In a city that’s 6% black, it can be challenging to find people who look like you.
Brandon Bornes hopes to rectify the situation with his new directory/magazine, My Black Colorado, a 97-page glossy that features about 100 mostly Q&A miniprofiles of people in the black community, including politicians, entertainers, sports and fitness enthusiasts, artists and educators. Well-known names are featured, such as state Rep. Tony Exum Sr., former congressional candidate Stephany Rose Spaulding, The Reminders, Black Pegasus and Rachel Stovall. But there’s an opportunity to learn about other black people who are thriving in their industries.
“Black people sometimes feel disconnected,” said Jini Bornes, Brandon’s wife. “We felt that having a directory will bring people together and connect a lot of businesses, so people know what’s going on here and work together.”
The annual magazine dropped in February to coincide with Black History Month. It’s available for $40 at MyBlackColorado.com. Shipping is free. Eight copies are also available for checkout through the Pikes Peak Library District. A free magazine release party is set for May 19 at The Social.
“When you read the magazine, you hear these back stories of persistence and some of the struggles and also the triumphs and what they’re doing to succeed,” Jini said. “It’s encouraging to see that yes, there are people out there doing well. It is a thriving community, we just didn’t know of each other. You want to connect to a positive thing. A lot of times, people go to a black church to connect with their community. But other than that, it’s like: How else can I connect to the black community?”
It wasn’t until Brandon stumbled across a directory of local Hispanic businesses that he wondered why the black community didn’t have one. Turns out one did, only its last edition came out a number of years ago: Barnhill’s El Paso County Afro-American Directory by Carrie Barnhill.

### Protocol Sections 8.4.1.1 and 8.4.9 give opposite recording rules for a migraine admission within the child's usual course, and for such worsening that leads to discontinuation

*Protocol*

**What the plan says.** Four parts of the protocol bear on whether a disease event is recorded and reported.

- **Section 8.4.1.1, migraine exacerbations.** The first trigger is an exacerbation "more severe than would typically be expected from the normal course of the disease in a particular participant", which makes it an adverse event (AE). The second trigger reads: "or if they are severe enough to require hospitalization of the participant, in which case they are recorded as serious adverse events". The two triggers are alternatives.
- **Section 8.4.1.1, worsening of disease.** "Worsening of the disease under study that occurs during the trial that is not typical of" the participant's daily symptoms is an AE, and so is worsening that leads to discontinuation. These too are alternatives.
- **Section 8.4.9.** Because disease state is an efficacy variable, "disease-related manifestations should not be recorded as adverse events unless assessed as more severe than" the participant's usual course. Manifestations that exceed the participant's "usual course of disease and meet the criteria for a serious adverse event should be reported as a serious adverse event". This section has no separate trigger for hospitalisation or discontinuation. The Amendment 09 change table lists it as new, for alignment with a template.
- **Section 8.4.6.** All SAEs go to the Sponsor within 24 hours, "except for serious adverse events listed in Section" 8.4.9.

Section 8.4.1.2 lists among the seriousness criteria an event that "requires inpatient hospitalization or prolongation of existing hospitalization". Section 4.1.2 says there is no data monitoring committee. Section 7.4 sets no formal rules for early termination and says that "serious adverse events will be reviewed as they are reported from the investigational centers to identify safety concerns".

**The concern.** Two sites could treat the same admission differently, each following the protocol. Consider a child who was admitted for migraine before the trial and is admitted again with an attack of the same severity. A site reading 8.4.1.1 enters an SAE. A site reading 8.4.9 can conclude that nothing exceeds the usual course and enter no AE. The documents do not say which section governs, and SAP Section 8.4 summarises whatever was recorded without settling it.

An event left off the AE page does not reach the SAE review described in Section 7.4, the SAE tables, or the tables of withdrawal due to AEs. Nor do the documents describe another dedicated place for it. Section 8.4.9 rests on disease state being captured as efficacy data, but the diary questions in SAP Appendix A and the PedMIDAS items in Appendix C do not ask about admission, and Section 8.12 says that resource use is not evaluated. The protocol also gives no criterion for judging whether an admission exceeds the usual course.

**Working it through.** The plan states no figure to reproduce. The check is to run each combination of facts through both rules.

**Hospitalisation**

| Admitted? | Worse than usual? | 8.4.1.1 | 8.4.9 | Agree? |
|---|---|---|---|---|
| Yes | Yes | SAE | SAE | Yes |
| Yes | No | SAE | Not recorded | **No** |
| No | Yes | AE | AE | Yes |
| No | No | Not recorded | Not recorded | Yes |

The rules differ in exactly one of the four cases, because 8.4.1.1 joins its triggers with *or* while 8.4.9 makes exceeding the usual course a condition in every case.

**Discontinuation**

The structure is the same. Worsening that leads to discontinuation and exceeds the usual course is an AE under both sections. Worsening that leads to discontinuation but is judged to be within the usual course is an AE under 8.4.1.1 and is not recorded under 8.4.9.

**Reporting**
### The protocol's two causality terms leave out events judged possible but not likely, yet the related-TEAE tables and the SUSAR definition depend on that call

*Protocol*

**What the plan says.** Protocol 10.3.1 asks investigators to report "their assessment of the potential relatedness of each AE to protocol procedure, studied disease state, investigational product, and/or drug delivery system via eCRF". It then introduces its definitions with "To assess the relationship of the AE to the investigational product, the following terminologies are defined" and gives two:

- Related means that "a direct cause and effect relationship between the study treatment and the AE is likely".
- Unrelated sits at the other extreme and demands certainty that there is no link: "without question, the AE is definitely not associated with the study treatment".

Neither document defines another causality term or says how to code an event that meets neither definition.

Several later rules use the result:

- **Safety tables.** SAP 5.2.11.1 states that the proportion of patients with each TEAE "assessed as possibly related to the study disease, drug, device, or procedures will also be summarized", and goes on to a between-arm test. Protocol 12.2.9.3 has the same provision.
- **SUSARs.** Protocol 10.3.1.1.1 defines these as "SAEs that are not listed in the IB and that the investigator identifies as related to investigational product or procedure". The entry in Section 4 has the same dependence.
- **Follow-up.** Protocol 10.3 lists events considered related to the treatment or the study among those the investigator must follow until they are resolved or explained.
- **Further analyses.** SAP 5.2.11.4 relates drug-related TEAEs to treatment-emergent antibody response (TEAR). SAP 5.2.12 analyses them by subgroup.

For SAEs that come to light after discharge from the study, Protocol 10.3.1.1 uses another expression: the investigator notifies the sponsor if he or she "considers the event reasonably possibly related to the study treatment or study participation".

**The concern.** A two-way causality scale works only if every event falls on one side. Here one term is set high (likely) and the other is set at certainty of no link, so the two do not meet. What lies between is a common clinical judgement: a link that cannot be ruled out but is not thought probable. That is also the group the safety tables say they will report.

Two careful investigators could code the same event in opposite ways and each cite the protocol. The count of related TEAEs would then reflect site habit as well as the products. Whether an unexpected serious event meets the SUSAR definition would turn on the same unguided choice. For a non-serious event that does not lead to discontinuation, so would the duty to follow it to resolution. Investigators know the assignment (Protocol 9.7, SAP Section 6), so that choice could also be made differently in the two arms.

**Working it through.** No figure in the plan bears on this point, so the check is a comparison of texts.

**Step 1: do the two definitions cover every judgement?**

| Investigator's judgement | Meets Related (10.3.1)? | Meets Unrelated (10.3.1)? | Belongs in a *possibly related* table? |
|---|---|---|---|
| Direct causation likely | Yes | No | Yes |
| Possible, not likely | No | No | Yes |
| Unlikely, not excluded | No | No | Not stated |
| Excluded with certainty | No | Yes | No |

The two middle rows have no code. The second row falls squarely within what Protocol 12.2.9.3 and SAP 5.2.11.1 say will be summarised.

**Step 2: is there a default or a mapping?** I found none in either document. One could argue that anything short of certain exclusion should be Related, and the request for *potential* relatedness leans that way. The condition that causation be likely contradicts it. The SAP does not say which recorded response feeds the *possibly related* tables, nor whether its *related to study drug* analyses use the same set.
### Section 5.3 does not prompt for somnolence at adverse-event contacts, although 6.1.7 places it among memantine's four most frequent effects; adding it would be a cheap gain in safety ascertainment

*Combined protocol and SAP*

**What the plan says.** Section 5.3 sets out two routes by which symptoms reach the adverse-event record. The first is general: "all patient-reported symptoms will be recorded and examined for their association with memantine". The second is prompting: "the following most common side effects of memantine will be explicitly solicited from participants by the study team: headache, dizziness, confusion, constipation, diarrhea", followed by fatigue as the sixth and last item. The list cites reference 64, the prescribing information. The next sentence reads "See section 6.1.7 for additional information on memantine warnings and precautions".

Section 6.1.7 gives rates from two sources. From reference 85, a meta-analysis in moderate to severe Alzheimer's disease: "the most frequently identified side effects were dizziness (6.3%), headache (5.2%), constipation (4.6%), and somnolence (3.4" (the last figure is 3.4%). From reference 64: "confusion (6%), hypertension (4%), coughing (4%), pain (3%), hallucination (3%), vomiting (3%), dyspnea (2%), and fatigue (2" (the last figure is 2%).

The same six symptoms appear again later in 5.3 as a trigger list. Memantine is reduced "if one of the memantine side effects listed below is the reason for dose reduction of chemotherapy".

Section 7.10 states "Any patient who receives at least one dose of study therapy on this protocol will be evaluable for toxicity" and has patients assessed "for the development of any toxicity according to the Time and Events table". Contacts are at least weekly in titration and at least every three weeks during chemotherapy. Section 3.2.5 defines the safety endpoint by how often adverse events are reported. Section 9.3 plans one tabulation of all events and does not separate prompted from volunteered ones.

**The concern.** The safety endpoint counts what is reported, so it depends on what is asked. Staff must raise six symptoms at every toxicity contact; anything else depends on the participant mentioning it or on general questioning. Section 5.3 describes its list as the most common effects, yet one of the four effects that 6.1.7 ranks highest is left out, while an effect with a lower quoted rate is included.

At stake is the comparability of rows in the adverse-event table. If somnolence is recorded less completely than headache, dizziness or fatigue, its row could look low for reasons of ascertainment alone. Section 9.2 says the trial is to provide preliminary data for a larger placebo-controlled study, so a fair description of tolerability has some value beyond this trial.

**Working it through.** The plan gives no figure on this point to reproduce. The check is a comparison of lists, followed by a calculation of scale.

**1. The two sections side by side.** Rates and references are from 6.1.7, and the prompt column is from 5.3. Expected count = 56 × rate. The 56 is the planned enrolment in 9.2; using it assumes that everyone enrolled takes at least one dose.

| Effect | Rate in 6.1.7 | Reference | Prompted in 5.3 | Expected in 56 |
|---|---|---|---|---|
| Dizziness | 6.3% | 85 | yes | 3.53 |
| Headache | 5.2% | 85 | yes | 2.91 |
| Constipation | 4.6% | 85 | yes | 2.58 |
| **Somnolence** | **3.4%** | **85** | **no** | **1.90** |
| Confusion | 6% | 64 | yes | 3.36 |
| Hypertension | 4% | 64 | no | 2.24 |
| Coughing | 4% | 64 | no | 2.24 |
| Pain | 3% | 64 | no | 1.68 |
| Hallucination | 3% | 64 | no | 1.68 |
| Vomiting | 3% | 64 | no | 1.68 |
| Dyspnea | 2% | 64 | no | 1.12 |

“No one tracks black businesses. There’s no system to easily find them,” said Brandon, a youth service specialist at Zebulon Pike Youth Services Center. The Bornes also co-own Bornespro Media.
So Brandon got to work. He reached out to Barnhill, who gave him advice and contacts to begin updating her old directory. In the process, the project began to morph into something much bigger than a list of businesses. He turned his conversations with folks into stories that make up the bulk of the magazine. Two pages in the back are devoted to a directory of about 100 barber and beauty services and religious-based initiatives. A more complete listing of 550 businesses can be found online.
“If you’re an entrepreneur and you’re going to a networking meeting, you’re the only one who’s black there,” Jini said. “It could be a little intimidating to get into some of these networks, but it’s important to help you grow. It’s encouraging to see other people who look like you. You can inspire each other and build each other up.”
The magazine also features short profiles of historical black landmarks, such as the Carter Payne Chapel, and people, including Fannie Mae Duncan and Milton E. Proby. It’s a way to educate people about the importance of the black community.
“We do have a history here and have been part of Colorado Springs, and now people will know about it,” Jini said.
“It’s great not just for the black community, but the Springs as a whole, to be aware of what’s going on in different smaller communities, so they can get involved or encourage it. To be aware. Awareness is the key. That’s the first step.”
Contact the writer: 636-0270